The kidney function can be assessed with the help of the above and other laboratory values from the blood. Other values indicate, for example, whether diabetes mellitus is the cause or whether the kidney disease has already led to secondary diseases.

If questions remain unanswered, further imaging methods such as computer tomography (CT) or, for example, a tissue sample of the kidneys (biopsy) can be helpful.

early detection
Diseases such as diabetes mellitus or high blood pressure increase the risk of chronic kidney disease. Then it makes sense to have your kidneys regularly checked by your family doctor. In this way, kidney weakness can be detected at an early stage.

From the age of 35, people with statutory health insurance can take advantage of a free early diagnosis examination every two years (so-called Check-up 35). This examination is intended to detect signs of cardiovascular diseases, diabetes and kidney diseases.

Prevention

If you reduce your risk of diabetes mellitus and high blood pressure, you can also prevent chronic kidney disease. To this end, it is particularly important to avoid being overweight and to exercise sufficiently.

If diabetes or high blood pressure is already present, additional medication is often required to adjust blood sugar and blood pressure well in order to prevent late effects such as chronic kidney disease.

Treatment

Which therapy is appropriate for a chronic kidney disease depends on its cause, its stage and personal circumstances and wishes.

If the kidneys are still largely normal, the treatment should stop or slow down the progression of the disease. In this case, drugs are mainly used to lower blood pressure and prevent cardiovascular diseases. If diabetes mellitus is present, it is important to control blood sugar.

If consequences such as anemia or disorders of the bone metabolism have already occurred, other drugs are added – such as iron-containing drugs, drugs that stimulate blood formation or so-called phosphate binders. If acidosis occurs, bicarbonate is used. In addition, however, a diet adapted to the stage of kidney disease, the right amount to drink and physical activity also play a role.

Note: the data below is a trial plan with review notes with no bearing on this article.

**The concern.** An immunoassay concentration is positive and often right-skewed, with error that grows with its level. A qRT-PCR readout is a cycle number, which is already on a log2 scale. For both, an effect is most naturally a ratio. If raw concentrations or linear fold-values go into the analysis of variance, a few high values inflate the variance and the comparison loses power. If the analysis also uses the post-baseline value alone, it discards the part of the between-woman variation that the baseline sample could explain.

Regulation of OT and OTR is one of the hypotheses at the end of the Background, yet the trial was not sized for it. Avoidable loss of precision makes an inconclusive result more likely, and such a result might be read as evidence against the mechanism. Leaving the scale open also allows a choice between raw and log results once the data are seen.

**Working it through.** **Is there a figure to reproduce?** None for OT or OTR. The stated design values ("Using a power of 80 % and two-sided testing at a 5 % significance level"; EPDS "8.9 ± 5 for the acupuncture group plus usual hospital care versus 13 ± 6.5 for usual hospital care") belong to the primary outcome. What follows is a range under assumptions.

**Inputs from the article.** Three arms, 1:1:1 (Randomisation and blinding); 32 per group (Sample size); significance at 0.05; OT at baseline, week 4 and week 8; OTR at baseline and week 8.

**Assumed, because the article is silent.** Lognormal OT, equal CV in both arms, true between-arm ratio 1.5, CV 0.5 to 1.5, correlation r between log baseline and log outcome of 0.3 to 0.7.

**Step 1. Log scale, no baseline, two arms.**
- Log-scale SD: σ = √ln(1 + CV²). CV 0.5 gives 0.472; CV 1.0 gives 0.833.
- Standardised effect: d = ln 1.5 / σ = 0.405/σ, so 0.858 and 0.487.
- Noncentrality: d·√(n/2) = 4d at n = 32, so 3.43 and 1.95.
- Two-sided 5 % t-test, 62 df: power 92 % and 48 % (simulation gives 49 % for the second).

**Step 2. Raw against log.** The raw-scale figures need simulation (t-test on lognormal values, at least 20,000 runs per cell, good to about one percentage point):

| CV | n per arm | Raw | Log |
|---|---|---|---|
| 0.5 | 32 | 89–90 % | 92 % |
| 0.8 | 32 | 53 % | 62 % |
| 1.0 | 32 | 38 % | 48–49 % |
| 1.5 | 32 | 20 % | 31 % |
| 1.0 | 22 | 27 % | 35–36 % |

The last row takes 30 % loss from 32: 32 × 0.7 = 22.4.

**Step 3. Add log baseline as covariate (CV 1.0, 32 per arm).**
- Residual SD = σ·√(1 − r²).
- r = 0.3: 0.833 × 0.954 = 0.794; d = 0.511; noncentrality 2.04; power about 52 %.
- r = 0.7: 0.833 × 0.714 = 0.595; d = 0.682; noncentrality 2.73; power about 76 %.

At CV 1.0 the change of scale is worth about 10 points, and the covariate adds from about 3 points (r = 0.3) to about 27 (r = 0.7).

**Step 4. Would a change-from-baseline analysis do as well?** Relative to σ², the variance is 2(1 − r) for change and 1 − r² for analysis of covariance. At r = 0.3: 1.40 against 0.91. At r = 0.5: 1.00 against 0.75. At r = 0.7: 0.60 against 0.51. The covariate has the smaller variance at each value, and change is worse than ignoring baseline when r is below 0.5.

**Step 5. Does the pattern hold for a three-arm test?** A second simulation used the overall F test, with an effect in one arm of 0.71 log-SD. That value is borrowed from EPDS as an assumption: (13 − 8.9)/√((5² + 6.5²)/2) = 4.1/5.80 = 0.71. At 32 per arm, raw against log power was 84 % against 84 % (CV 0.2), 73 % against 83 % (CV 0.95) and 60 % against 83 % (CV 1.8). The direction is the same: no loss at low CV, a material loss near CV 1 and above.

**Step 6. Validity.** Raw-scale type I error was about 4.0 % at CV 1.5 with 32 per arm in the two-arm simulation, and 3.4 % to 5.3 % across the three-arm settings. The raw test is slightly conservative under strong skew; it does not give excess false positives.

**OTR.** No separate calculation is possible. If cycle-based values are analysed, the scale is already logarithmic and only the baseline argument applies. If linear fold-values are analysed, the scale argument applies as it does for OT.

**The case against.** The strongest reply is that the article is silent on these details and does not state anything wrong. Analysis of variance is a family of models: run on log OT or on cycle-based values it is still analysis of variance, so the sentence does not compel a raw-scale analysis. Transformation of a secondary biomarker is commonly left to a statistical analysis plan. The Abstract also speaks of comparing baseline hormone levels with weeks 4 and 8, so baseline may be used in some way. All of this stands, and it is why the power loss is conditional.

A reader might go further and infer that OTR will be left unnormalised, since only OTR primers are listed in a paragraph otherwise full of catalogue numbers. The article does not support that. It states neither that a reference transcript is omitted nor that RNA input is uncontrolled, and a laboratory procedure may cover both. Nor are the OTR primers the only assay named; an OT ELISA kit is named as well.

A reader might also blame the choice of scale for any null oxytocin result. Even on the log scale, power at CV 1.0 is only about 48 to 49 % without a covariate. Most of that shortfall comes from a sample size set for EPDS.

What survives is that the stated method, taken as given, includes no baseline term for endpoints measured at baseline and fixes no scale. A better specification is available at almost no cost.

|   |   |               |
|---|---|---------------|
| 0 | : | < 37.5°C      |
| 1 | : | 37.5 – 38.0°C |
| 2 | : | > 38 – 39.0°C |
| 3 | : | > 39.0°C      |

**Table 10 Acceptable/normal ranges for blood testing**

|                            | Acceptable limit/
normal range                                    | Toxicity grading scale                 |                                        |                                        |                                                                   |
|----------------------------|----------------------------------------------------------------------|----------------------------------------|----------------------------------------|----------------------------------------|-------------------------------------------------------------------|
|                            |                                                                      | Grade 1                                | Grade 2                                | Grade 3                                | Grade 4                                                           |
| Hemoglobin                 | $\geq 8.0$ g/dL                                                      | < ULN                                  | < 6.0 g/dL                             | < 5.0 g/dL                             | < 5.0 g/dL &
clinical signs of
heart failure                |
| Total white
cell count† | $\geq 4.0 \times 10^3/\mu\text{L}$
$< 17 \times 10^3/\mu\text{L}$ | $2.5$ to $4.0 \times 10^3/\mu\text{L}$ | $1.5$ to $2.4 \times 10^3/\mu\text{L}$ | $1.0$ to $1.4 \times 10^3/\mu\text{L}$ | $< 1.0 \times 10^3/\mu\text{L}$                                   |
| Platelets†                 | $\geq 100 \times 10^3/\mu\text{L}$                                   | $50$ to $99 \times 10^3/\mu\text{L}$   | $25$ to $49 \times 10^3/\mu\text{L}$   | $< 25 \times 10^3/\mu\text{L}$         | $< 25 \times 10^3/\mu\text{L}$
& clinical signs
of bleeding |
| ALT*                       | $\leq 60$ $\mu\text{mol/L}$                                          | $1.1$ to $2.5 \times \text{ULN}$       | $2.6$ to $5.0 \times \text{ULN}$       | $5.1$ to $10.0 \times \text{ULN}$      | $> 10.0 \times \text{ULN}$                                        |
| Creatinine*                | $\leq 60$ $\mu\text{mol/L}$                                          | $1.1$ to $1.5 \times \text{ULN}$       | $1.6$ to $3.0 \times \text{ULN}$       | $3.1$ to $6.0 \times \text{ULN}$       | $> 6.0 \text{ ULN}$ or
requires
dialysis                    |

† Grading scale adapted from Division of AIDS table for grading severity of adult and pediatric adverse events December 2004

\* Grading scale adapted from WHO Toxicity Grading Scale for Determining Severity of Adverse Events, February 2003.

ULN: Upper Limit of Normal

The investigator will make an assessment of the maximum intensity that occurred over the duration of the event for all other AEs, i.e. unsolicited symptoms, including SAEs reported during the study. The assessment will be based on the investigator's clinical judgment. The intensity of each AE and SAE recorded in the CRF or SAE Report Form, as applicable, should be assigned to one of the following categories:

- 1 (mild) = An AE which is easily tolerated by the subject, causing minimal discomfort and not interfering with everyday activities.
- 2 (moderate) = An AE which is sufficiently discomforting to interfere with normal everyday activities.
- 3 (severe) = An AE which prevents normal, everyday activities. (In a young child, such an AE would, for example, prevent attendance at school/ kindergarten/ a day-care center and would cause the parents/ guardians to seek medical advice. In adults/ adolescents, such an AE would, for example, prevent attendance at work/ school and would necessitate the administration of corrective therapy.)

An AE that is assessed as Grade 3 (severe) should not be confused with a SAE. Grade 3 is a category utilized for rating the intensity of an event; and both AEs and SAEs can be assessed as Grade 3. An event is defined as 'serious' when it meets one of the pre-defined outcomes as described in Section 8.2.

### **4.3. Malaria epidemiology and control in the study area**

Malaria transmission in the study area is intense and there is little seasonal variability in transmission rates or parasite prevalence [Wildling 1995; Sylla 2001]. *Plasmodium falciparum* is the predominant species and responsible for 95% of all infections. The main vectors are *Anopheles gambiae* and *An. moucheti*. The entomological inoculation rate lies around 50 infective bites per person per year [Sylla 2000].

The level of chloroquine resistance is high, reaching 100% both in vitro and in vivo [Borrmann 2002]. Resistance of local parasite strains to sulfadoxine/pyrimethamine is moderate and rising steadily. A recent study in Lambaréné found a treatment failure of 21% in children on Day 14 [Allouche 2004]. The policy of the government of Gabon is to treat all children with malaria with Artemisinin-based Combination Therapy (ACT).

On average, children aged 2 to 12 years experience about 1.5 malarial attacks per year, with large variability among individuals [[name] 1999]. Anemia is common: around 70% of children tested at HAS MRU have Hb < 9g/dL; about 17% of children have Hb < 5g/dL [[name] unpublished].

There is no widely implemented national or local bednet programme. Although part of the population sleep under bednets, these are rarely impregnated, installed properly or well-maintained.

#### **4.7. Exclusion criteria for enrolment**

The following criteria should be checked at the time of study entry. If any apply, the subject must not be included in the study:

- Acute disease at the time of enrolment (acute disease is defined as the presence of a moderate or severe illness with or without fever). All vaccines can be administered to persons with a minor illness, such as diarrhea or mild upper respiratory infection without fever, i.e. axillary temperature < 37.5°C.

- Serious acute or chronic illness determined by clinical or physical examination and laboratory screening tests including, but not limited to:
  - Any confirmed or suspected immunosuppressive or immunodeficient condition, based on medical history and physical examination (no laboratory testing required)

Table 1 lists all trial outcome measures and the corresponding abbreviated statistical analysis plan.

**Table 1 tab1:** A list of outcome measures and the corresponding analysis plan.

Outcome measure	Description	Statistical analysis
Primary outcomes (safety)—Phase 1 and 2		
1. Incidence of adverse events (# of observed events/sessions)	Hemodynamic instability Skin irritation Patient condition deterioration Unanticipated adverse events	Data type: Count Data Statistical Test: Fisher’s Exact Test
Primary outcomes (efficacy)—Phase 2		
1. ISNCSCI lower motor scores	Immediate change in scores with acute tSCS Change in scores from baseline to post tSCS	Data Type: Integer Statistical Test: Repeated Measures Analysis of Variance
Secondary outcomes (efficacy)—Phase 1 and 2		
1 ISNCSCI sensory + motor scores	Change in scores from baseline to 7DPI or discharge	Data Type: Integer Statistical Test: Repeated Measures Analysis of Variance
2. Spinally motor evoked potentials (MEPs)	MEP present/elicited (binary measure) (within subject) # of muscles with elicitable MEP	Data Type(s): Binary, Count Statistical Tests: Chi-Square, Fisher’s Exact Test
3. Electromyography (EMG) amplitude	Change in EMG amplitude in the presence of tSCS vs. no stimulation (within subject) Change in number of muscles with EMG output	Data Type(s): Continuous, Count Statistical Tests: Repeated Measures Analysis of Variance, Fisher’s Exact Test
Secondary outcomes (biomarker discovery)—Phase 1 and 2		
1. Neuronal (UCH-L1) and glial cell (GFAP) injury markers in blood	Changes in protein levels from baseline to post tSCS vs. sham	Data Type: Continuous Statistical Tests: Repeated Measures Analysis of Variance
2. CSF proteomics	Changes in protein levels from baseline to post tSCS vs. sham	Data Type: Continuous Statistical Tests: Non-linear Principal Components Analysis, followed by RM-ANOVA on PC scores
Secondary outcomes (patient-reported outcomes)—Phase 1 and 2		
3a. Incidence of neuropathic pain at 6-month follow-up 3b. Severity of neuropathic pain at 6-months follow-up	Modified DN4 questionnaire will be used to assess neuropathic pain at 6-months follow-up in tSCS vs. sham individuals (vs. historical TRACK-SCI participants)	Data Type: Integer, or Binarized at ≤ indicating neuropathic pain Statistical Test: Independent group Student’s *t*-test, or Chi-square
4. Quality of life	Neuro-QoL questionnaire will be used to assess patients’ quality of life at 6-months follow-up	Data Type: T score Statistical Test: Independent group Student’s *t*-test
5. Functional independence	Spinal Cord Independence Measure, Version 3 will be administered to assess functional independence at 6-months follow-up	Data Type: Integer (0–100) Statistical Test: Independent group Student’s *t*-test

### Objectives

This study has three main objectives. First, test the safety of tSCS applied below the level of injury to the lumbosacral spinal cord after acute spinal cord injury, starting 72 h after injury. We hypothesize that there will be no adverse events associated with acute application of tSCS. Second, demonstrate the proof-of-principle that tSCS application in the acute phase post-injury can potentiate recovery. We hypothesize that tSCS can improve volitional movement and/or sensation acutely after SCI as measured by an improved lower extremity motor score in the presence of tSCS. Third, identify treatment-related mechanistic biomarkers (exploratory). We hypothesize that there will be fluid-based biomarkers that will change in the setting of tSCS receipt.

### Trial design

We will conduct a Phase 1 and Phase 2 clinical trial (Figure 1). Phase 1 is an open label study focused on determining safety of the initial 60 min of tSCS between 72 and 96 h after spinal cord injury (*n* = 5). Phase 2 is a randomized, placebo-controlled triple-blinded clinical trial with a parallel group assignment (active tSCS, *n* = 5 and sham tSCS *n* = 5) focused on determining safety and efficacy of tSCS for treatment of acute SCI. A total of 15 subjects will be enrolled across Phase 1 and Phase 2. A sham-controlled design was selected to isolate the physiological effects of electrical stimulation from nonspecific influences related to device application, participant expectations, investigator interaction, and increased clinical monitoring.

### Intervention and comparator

If the kidneys fail completely, dialysis or kidney transplantation is possible.

Dialysis or kidney transplantation is rarely possible in cases of complete kidney failure. Some people also consciously decide against it and accept that they will soon die. For them, palliative treatment makes sense in order to ensure that the last phase of their lives is as pain-free as possible.

Life and everyday life

Chronic kidney disease changes everyday life. For example, those affected should follow certain advice when eating and drinking. For this reason, kidney specialists usually offer nutritional advice especially for kidney patients and their relatives.

Especially during dialysis treatment, it is usually important not to drink too much. Because the non-functioning kidneys often hardly excrete any water, water retention occurs. A sour candy, a piece of lemon or sugar-free chewing gum can help against thirst. It is also helpful,

to use small glasses and cups,
to drink slowly,
to avoid dry room air and
If possible, take the medication with a meal instead of an extra glass of water.
People with chronic kidney disease often have to cope with taking several medications permanently. A medication plan that clearly lists what needs to be taken and when can help. The weakened kidneys also make it necessary to do without some drugs: Instead of resorting to NSAIDs such as ibuprofen or tablets to treat diabetes mellitus as usual in the case of pain, you have to talk to your doctor about alternatives and possibly get used to completely new treatments such as insulin injections.

Not only diet, restricted drinking and medication can be stressful. Dialysis requires a lot of time and changes in everyday life, which has an impact on professional and private life.

A toll-free telephone hotline of the Association of German Kidney Centres e.V. and the Federal Association of Kidneys e.V. is available to answer these and other questions.

The feeling of lifelong dependence on therapy or of restricting one’s family can become a burden and can also make one depressed. Many then benefit from exchanges with other sick people – for example in a self-help group or during dialysis. In the case of stronger or longer-lasting psychological stress, one can also turn to a psychotherapeutic practice.

Further information on the

The GP’s practice is usually the first place to go if you are ill or need medical advice in the event of a health problem. We provide information on how to find the right practice, how best to prepare for a visit to the doctor and what is important.

Source:

http://www.ncbi.nlm.nih.gov/pubmed/26030647